The past couple years have allowed me to see breakthrough's in my self worth and the personal conversation I was subconsciously having with myself about it, for a very long time. Actually the majority of my life, but moved virtually unaffected only up until the point of my mother's death. That was the point of breakdown, and all I thought of myself, my manhood, my black manhood, the idea of weakness; the idea of the protector; the external validation; the "am I smart enough?" / "am I good enough?" battle, all came crashing to a head. Dreams at night visualized myself in battles I couldn't win with folks I didn't realize I was battling (like, physical fights that felt like EVERYONE was Superman, and I was Jimmy Olsen), in the back of my mind. Very weird. At one point, I was completely depressed for 2 years straight and experienced what I felt to be the lowest point of my life. No job, getting kicked out of my home, bad breakup. The saving grace was being able to create a groundbreaking piece of music, my debut album, and even leading into the creation of my second. I found healing in the music.

The past couple years have shown me my actual self and allowed me to understand my power to push through the days better, and be more open and communicative with those that I love and loved me back. I became more clear on my place in the universe and where I get to stand for others, on deeper, more connected levels. But being open and vulnerable with others was the biggest thing. I think that's what was missing ... Not only being able to sit and BE with my pain, my struggles, but to be able to openly share it with others, on a more intimate level. It helped me get clear on who I am and also how I get to love others, and i was able to find love, and one with whom I get to see a lifelong journey. Life's felt greater, though here and there, down moments creep in, but not nearly as deeply as in the past.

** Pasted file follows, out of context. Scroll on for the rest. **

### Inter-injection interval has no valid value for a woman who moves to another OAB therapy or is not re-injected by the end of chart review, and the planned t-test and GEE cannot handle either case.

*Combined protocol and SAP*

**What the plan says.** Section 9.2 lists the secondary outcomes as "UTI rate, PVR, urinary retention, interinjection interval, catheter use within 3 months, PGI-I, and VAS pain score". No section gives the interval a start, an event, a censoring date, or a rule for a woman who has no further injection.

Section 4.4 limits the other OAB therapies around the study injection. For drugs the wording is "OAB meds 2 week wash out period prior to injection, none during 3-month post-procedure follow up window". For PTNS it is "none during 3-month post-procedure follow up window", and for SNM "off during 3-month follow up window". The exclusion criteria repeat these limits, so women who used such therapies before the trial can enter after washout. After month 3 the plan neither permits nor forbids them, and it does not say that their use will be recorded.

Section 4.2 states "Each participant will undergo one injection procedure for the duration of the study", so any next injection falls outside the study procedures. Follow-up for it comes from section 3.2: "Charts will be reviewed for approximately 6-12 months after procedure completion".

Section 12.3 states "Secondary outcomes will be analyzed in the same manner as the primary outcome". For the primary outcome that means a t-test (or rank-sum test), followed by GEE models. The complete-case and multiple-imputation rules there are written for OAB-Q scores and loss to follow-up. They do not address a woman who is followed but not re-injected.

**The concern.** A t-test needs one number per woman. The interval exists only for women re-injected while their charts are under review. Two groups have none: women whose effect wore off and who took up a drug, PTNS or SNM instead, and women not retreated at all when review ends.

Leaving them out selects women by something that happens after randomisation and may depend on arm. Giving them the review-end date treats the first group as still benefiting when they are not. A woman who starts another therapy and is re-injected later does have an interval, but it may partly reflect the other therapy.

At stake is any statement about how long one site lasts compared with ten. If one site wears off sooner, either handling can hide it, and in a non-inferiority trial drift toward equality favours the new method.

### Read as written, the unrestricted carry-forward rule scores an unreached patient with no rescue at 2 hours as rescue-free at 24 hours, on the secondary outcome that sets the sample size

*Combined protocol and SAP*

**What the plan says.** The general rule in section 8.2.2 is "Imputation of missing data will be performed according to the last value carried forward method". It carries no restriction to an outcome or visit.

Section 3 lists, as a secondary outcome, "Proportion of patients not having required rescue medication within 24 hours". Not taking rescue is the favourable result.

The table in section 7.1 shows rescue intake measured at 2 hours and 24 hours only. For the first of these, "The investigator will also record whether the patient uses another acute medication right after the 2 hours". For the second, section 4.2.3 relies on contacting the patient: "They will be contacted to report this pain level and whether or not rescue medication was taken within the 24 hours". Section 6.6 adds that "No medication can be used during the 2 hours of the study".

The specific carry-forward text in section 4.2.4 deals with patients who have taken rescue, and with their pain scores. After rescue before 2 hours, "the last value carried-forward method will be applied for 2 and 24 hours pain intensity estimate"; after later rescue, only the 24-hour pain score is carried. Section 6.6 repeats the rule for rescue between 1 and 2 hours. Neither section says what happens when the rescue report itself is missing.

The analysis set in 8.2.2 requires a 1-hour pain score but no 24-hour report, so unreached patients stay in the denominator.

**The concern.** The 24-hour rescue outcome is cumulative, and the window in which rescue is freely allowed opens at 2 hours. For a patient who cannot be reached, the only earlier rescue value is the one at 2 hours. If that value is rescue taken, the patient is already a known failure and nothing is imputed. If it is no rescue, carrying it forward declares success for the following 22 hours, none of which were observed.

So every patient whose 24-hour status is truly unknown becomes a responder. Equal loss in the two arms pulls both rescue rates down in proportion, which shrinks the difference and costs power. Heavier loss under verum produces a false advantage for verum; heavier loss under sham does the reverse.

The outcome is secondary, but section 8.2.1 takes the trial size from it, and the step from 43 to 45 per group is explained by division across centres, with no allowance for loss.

Depression is a real thing. Many people go through, and many of our (see: black) people go through it. It's long been treated as some form of stigma to even discuss and resolve, as well as other mental dis-eases. But there's a power in being with those going through it - like REALLY BEing with them... Not scolding them... Not brushing their feelings off... Not gauging the severity of the dis-ease, especially in comparison to others... Just... BEing. Being present. Being a space for them to get through the motions, while knowing someone is there for them, not necessarily to enable, but to really let them know "hey... We will get through this together. Because I care about you. We will get through this." To be this candid with our feelings, especially for men, for BLACK men, is practically taboo, even still, in 2016. It's getting better though, and there's a ways to go.

I say this to say, black men, no matter what we are going through, and especially in America, there is a LOT going on... We get to be there for each other, as brothers to lean on. And our sisters are ready at the hilt to be the same shoulder, or bosom, or lap or buddy to be in a blanket burrito and watch Netflix. But there's no salvation of one's soul in hiding what plagues it. It's time we get better about freeing judgement of others and how they cope or how deep it gets. It's getting the fuck through the storm til the sun breaks the greyest parts of the clouds... Together.

Be One. Be Love. Be Light.


#NowPlaying Mirrors by PATH P